There is one character that has been a mainstay in any of the fiction I have written. It is a quirk of mine that I picked up years ago when I used to flip through the newspaper as a kid looking for the political cartoon by Jeff Hook. In everyone of his cartoons, he used to place strategically, a fish hook somewhere in there and it was one of those cool little challenges for my brother and I to find it. We always did, for memory. Anyway, the hook in the Jeff Hook cartoon was an essential. For me, it defined who he was in a small way.
I am drawing a very long bow here aren't I.
Simon in 2005.
My dog, Simon, is a 14 year old cross bred cattle dog that I picked up from a pet shop when he was just six weeks old. I remember, at the time, going past the pet shop with my then partner and hearing this yapping coming from within. We had talked about getting a dog as young couples do in that stage of the relationship when things become serious...(my observation anyhow) and when we heard his yapping we were instantly intrigued. He was there in a big glass cage in the shop, spinning around in the ridiculously small space, chasing his tail and I knew - even though I was the more reluctant of the two of us - that this pup was coming home with us. I very nearly didn't go ahead with his purchase when he rather unceremoniously squirted a thick stream of poop all over the inside of the glass enclosure but somehow, my partner convinced me that we should dive in. So this little scrap of a pup came home with us.
That was 14 years ago.
The Author & Simon (2005).
I don't hesitate in declaring here and now, that Simon is perhaps one of my best friends, if not my best friend. Cliched, I know but the shit we've shared over the past decade and a half could well be a book of it's very own. Simon has been by my side through some wonderful times and through some very dark times as well. He knows, implicitly my mood and will come up beside me and give me a nudge with his nose to let me know that he knows what I am thinking. He is a beautiful companion. Though he is much older now and he is starting to slow down a little, Simon remains such an integral part of my family. He adores our children and we had no trouble at all in introducing both Xavier and Lucy to him at the appropriate time. Simon seemed to get it.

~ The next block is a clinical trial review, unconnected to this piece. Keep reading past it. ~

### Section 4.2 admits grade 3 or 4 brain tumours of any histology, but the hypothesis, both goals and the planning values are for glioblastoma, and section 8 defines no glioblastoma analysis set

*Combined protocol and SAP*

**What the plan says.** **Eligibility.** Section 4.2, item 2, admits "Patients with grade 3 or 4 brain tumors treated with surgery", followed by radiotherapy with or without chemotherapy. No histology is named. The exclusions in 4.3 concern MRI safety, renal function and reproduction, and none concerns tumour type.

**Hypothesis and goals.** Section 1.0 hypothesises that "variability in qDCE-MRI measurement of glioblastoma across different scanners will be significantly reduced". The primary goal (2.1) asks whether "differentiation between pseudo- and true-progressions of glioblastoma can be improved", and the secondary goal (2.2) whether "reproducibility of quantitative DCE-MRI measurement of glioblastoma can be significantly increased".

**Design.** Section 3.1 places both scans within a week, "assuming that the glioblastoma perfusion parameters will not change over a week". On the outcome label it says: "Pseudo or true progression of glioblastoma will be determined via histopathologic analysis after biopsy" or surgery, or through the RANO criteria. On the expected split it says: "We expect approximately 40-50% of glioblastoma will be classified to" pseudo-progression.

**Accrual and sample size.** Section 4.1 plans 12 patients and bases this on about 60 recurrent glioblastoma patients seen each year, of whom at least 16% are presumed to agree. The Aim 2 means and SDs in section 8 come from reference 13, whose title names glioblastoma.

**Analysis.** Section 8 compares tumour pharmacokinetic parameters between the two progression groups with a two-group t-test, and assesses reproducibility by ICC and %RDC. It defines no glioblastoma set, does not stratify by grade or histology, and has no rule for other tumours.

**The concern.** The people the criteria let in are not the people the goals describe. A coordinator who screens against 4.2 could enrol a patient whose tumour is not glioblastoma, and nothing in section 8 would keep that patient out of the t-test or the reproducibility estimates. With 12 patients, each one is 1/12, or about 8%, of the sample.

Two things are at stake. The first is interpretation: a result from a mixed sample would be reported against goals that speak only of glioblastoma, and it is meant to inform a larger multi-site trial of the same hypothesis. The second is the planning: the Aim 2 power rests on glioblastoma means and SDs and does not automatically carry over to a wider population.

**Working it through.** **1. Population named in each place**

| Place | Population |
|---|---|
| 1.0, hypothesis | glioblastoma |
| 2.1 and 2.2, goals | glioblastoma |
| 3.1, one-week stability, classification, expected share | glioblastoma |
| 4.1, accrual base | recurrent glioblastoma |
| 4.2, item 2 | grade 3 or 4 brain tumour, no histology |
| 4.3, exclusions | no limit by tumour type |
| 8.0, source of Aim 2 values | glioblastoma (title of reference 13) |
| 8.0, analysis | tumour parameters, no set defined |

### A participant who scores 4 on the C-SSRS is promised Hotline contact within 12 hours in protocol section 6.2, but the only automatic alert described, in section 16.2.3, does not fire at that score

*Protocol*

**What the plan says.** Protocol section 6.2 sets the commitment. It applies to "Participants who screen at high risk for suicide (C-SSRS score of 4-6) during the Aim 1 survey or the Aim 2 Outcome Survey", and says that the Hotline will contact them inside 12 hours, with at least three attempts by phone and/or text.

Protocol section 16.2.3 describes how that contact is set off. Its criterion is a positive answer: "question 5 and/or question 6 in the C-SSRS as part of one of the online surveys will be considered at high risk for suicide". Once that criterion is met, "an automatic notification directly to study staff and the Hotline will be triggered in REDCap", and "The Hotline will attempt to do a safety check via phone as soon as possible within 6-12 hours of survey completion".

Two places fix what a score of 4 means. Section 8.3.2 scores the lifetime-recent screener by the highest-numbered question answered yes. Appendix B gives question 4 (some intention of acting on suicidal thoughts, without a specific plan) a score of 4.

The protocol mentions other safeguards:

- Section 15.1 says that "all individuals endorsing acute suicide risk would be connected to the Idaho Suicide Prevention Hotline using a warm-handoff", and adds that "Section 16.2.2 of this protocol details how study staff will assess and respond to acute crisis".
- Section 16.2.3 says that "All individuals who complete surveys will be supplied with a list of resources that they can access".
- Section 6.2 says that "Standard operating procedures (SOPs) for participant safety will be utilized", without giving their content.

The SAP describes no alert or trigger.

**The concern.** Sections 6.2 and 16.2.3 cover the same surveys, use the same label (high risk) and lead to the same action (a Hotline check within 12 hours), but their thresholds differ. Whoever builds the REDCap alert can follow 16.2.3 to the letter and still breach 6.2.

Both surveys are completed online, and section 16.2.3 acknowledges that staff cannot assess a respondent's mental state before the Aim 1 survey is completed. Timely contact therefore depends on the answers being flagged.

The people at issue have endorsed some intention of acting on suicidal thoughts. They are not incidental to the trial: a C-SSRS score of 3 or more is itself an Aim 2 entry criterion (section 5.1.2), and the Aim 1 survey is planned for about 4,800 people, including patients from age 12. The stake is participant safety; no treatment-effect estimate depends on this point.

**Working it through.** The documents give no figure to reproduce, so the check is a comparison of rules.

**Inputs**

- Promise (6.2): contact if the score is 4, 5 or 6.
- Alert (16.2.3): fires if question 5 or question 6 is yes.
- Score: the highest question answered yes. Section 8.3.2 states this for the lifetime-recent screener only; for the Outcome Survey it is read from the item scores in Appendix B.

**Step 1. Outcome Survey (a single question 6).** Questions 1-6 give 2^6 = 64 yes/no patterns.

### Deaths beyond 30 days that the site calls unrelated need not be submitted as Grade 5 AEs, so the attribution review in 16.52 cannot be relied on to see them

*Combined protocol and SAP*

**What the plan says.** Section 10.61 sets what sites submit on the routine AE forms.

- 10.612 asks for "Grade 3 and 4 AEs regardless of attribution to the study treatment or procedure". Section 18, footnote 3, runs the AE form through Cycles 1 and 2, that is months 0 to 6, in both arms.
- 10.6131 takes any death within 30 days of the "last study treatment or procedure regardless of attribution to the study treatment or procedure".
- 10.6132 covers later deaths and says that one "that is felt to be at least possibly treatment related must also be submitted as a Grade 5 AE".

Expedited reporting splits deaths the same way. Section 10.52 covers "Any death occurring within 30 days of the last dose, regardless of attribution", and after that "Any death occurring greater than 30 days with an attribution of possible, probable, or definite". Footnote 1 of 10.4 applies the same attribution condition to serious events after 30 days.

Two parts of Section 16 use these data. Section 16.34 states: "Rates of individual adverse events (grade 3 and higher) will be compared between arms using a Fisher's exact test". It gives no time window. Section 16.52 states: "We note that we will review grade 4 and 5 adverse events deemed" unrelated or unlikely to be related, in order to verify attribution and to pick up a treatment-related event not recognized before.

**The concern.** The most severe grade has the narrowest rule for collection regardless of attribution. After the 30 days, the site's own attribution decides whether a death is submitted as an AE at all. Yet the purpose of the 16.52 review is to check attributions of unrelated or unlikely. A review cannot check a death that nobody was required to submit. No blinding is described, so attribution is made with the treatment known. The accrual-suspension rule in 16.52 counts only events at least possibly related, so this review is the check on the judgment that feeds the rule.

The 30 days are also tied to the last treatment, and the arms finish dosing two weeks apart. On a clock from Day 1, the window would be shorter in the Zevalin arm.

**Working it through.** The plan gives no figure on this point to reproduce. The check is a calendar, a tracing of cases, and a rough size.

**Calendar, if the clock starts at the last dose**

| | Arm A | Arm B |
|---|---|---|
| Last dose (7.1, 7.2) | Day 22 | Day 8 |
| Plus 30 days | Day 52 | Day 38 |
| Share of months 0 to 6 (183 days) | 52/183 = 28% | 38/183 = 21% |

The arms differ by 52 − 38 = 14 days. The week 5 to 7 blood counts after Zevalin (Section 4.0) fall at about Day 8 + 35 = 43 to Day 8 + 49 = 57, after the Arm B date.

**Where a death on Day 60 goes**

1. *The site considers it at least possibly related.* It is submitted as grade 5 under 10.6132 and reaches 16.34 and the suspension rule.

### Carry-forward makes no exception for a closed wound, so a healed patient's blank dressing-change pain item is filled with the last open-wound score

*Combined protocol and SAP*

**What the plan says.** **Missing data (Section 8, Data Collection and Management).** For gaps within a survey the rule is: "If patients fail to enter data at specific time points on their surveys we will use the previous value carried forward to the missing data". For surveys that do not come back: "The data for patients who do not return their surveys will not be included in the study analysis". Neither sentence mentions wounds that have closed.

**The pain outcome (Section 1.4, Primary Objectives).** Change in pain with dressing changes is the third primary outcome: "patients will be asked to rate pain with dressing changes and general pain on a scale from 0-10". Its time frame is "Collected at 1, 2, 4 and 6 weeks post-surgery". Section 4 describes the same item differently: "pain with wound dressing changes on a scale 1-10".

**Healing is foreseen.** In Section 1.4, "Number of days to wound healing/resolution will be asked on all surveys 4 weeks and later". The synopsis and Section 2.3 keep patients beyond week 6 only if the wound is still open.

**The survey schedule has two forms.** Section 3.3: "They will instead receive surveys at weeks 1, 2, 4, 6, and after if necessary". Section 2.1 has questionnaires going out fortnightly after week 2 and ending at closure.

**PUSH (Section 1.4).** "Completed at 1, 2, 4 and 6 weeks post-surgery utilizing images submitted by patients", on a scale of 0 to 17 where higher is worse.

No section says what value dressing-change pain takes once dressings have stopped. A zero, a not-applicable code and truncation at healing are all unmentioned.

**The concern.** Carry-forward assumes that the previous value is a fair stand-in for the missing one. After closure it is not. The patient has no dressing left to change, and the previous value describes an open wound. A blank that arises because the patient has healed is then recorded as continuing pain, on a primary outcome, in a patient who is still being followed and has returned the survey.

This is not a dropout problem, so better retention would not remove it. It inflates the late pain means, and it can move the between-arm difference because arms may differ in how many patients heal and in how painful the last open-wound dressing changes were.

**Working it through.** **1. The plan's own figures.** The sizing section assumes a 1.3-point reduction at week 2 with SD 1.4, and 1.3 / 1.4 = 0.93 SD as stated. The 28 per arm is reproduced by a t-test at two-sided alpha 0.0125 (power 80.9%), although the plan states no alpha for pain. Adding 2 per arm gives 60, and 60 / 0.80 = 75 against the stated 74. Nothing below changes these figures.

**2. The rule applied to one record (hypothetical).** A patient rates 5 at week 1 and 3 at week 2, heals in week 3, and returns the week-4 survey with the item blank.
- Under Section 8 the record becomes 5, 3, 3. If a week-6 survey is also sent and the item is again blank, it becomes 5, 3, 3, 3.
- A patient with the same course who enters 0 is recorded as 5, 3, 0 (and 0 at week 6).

A Saturday morning walk, Simon with Xavier (2007).
His inclusion in The Hambledown Dream as a character - a fairly significant one - seemed natural to me. I knew that given some of the paranormal subject matter that I was dealing with in the story, there would be a way to incorporate Simon into it and I had no trouble finding that "fit". I remember doing some reading about dogs and their intuition when it comes to detecting serious illness in humans. There was one particular article I read that credits certain canines with being able to detect cancer in humans and that certain medical professionals saw merit in adopting this trait as a diagnostic tool. I have also read that dogs have been written about in terms of their ability to detect paranormal energies - i.e. ghosts.
Without giving too much away, Simon as he appears in The Hambledown Dream, became a fairly significant plot tool in order to reveal certain, major events in the story. This was a pretty big deal for me because I knew early on that what I could achieve by having Simon in the story would help me not only in constructing critical scenes - but he would also contribute to major illustrations of the central characters in the story - most notably Sonya and Denny. Their portraiture, through the eyes of Simon, became an indelible mark that adds gravitas to the underlying themes in The Hambledown Dream.
I love my dog.
I love my dog.
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